Epilepsy and Seizures
Epilepsy is a scary condition that millions of people face across the world, including people in Utah and Salt Lake City. It is a neurological condition that affects the nervous system, causing seizures.
There are a lot of questions to ask when you or a loved one has experienced a seizure. Here are some common questions and answers.
A seizure happens when there are disturbances in the electrical activity of the brain. Some causes of seizures include stroke, brain tumors, bleeding into the brain and electrolyte imbalance in the body. Sometimes seizures are related to a trauma to the brain, and in other cases, family genes play a role. Most of the time, the cause for a seizure is unknown. In fact, 6 out of 10 people suffering from epilepsy don’t know the cause.
Is it common?
Statistics from epilepsy.com say that 1 in 26 people will develop epilepsy at some point in their lifetime. Currently, 65 million people across the world have epilepsy, including 2 million Americans. Each year, 150,000 new cases are diagnosed.
How dangerous is it to have a seizure?
Sudden Unexpected Death in Epilepsy (SUDEP) is a rare outcome with a seizure. In most cases, a seizure ends on its own and the cause for concern is minimal. During a seizure, however, a person may injure himself or develop other medical problems. Furthermore, there can be a negative effect on the brain from multiple seizures.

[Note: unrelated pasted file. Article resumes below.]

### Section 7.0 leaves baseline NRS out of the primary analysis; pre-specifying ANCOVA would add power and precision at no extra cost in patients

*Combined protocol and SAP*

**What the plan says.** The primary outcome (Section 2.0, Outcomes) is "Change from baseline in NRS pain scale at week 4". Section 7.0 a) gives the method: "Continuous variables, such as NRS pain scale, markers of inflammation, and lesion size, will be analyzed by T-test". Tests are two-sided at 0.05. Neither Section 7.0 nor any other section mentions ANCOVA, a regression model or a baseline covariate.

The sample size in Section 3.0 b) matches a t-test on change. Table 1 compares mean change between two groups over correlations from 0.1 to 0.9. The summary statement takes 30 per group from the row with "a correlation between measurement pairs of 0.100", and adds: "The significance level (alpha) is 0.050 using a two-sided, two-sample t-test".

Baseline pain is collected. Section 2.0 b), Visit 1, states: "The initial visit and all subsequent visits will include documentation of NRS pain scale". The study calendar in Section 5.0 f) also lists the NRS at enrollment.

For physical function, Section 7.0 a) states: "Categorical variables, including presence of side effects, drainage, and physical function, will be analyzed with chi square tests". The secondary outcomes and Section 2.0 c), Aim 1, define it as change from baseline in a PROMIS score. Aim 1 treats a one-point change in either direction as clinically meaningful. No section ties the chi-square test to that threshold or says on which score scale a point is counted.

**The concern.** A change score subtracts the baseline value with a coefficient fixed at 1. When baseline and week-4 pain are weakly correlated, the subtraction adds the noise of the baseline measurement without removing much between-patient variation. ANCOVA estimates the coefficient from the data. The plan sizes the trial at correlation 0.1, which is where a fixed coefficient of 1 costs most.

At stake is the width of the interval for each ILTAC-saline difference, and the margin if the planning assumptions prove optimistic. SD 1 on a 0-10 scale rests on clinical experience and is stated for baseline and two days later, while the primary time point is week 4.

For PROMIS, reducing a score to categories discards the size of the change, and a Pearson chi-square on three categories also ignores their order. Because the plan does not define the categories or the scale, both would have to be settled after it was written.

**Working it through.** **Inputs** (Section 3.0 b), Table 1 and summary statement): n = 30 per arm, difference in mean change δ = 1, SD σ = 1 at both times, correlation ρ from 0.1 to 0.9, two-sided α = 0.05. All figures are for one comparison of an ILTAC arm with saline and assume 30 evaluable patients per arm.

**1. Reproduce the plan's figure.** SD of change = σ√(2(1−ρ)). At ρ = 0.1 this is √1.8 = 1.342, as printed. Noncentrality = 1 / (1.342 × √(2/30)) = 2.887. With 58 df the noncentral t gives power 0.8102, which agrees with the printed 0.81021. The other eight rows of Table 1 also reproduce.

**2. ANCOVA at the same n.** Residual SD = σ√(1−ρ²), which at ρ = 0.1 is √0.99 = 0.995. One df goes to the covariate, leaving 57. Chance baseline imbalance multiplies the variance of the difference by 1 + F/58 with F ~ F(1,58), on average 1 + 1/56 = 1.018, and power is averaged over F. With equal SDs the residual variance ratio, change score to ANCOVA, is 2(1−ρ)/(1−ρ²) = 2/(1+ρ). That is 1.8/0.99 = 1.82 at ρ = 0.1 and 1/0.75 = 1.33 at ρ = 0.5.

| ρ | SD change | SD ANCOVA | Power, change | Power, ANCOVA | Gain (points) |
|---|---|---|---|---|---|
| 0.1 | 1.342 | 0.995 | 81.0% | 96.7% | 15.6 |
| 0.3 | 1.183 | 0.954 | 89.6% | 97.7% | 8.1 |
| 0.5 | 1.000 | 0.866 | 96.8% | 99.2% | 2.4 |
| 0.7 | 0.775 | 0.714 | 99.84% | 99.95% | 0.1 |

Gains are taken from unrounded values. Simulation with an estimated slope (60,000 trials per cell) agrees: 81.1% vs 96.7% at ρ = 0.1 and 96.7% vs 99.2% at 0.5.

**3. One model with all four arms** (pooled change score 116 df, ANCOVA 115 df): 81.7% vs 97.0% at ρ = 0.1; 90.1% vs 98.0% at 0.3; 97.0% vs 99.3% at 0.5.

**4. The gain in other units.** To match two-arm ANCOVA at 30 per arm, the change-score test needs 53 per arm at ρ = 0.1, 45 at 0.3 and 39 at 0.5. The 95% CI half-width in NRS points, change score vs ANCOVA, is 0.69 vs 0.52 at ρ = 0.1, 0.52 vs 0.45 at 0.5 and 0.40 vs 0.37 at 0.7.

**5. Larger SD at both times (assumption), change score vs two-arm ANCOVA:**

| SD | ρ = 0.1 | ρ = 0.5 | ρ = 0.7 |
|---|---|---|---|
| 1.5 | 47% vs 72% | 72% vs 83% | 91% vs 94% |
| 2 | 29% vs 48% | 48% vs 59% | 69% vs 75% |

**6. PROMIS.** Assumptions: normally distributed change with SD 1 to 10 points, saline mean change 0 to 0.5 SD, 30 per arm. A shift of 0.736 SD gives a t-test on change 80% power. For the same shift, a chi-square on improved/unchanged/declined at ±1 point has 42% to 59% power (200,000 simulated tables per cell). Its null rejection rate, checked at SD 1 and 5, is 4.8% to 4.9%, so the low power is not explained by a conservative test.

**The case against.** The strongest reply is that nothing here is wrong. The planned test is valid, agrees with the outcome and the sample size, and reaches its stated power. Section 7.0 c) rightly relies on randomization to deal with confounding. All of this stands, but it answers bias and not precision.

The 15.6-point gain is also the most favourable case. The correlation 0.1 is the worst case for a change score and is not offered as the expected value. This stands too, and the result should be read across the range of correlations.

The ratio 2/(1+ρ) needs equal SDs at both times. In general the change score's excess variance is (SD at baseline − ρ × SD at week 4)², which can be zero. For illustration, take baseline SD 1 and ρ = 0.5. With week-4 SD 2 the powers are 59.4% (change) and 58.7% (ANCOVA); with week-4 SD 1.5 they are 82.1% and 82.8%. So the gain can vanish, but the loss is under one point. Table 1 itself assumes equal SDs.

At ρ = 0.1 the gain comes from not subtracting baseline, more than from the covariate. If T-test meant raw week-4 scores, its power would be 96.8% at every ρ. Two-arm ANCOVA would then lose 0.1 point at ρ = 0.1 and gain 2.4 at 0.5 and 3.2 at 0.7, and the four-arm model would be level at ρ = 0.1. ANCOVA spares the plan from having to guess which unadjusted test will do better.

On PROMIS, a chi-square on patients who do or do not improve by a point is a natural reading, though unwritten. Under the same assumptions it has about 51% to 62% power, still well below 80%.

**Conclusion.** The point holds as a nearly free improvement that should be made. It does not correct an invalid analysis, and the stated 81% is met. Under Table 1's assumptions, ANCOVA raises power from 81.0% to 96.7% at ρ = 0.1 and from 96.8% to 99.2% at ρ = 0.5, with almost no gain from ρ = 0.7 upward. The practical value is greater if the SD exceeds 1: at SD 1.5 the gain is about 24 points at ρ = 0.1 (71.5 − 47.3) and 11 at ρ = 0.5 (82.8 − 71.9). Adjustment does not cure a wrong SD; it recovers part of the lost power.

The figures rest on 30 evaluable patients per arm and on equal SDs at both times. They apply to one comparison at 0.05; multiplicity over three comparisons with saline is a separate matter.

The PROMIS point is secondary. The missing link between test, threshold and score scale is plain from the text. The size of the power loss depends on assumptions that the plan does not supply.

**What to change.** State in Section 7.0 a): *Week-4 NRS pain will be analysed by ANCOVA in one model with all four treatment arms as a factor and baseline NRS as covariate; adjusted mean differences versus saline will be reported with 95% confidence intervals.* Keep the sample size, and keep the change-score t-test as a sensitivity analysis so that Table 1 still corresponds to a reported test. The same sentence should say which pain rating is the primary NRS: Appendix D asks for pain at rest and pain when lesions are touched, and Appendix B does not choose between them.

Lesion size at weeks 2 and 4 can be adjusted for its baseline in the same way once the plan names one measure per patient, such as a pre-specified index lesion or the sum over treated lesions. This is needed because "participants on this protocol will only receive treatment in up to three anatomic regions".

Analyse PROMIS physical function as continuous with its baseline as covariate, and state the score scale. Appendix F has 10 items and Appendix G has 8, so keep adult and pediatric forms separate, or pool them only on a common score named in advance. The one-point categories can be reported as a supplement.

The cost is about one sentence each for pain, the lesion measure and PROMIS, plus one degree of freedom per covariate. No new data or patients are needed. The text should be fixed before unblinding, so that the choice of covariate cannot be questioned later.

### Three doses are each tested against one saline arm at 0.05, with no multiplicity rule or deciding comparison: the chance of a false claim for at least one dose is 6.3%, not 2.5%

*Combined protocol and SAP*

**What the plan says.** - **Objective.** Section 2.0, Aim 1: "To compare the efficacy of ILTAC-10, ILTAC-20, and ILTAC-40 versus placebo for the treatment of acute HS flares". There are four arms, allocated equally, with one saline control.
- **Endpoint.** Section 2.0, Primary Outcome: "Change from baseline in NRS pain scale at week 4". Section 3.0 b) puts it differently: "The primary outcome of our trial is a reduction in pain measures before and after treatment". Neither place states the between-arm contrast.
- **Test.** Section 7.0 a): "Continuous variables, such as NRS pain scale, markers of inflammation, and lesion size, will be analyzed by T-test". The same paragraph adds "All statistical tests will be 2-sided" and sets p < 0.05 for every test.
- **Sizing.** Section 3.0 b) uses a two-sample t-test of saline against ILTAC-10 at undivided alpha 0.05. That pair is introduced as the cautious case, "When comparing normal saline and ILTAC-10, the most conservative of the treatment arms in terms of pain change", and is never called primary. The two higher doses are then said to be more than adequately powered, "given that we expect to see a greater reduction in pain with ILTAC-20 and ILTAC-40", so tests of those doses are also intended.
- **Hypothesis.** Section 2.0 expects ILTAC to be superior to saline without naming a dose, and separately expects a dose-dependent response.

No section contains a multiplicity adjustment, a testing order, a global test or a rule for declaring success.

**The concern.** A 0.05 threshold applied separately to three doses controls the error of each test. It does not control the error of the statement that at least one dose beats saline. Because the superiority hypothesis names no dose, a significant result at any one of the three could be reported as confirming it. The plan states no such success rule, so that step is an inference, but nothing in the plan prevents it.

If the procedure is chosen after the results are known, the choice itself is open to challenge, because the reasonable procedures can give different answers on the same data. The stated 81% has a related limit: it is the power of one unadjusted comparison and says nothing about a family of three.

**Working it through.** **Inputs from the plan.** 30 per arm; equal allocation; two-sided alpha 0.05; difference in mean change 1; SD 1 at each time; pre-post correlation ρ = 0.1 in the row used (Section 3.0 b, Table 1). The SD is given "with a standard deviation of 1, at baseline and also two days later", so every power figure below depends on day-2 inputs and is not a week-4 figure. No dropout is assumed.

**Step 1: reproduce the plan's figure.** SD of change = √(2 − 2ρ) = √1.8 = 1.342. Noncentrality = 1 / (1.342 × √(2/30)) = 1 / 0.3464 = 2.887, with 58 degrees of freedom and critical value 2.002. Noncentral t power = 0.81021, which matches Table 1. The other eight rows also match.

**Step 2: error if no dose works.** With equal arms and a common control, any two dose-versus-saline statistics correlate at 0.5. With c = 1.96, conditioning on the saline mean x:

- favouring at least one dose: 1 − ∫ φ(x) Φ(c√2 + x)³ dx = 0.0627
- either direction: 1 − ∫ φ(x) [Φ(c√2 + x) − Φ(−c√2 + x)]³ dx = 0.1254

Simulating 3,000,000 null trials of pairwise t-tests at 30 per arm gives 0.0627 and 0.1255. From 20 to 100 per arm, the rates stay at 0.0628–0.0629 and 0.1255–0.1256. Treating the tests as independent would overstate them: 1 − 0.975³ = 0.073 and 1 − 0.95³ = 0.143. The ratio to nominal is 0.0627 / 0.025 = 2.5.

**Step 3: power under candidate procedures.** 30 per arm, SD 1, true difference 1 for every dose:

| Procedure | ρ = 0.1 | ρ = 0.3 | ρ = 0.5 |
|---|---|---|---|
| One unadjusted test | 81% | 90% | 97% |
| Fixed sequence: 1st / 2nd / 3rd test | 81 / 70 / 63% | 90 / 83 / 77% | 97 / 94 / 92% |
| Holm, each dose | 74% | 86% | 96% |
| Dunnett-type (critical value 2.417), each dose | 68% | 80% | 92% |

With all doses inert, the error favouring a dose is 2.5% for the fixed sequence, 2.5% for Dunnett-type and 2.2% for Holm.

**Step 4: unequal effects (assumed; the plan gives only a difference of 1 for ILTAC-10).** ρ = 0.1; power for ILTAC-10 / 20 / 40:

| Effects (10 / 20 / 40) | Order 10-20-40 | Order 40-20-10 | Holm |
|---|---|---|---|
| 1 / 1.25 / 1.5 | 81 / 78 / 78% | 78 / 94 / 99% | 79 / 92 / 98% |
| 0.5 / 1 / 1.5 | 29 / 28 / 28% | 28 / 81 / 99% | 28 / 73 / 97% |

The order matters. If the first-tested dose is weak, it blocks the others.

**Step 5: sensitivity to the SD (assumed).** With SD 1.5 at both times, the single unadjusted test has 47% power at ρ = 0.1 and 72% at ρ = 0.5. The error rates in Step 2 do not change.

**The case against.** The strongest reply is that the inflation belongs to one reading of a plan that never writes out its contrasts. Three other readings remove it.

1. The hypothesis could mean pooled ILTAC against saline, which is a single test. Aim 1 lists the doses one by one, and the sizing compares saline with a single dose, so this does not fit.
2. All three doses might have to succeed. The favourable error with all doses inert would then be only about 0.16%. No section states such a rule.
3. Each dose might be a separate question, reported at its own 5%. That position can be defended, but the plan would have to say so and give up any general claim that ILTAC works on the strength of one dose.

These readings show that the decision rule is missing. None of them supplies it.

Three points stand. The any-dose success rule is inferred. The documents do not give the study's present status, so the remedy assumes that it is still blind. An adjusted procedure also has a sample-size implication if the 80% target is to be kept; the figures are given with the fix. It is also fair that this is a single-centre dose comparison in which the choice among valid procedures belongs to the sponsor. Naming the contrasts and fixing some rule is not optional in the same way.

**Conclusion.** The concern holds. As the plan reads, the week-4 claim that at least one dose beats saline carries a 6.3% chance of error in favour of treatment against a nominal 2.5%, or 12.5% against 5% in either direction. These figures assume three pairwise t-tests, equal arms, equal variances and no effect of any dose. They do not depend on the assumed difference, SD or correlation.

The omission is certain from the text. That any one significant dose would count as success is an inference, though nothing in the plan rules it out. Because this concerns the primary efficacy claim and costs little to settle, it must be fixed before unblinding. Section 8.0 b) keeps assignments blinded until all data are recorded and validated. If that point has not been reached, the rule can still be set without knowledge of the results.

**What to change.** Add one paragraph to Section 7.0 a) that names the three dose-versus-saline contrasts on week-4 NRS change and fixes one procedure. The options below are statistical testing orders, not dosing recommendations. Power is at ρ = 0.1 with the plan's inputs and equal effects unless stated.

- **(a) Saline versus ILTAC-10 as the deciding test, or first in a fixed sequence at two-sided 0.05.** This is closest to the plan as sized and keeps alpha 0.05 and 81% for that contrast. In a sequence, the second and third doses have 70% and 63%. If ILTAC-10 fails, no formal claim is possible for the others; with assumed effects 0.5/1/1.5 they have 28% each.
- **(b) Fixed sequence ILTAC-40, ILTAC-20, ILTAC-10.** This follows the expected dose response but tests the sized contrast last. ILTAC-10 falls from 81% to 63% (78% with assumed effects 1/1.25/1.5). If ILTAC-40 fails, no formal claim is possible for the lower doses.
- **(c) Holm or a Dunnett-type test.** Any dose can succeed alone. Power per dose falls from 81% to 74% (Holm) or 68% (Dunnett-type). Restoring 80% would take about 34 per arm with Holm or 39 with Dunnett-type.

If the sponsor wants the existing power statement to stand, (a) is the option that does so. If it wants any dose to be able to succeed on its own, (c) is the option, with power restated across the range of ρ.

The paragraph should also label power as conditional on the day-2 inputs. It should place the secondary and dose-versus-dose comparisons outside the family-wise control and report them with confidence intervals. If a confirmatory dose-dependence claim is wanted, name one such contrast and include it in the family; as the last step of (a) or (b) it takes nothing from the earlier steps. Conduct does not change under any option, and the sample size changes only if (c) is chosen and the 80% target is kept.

Can epilepsy and seizures be managed?
Epilepsy and seizures are chronic problems for many people. The majority of these people can gain control over their condition with medication and by removing seizure triggers. Others, however, must work closely with a health care team to manage the condition effectively. Untreated sleep disorders very commonly trigger seizures.
Various tools are either available or being developed to make living with epilepsy easier. Ask Dr. Thomas about epilepsy therapy and the many other epilepsy treatment options open to you or your loved one.
How is Sleep Related to Epilepsy?
For certain epileptic syndromes, seizures occur exclusively or primarily during sleep, specifically during non-rapid eye movement sleep (NREM). This indicates that sleep does influence epilepsy.
Furthermore, for most epileptic syndromes, brain activity during NREM results in “enhanced neuronal excitability,” which can be a facilitator of seizures.
Sleep disorders commonly coexist with epilepsy. Treatments for either condition influence the other. Treatment of a sleep disorder can improve seizure control. Certain epilepsy treatments can work to improve sleep disorder symptoms.
If you think you suffer from seizures in your sleep, come see Dr. Thomas for a consultation. It is important to realize that other sleep-related disorders can resemble seizures. Periodic limb movement, bruxism and rhythmic movement disorder can occur during sleep. Certain psychiatric disorders can occur during sleep as well that resemble seizures, such as post-traumatic stress disorder and anxiety attacks.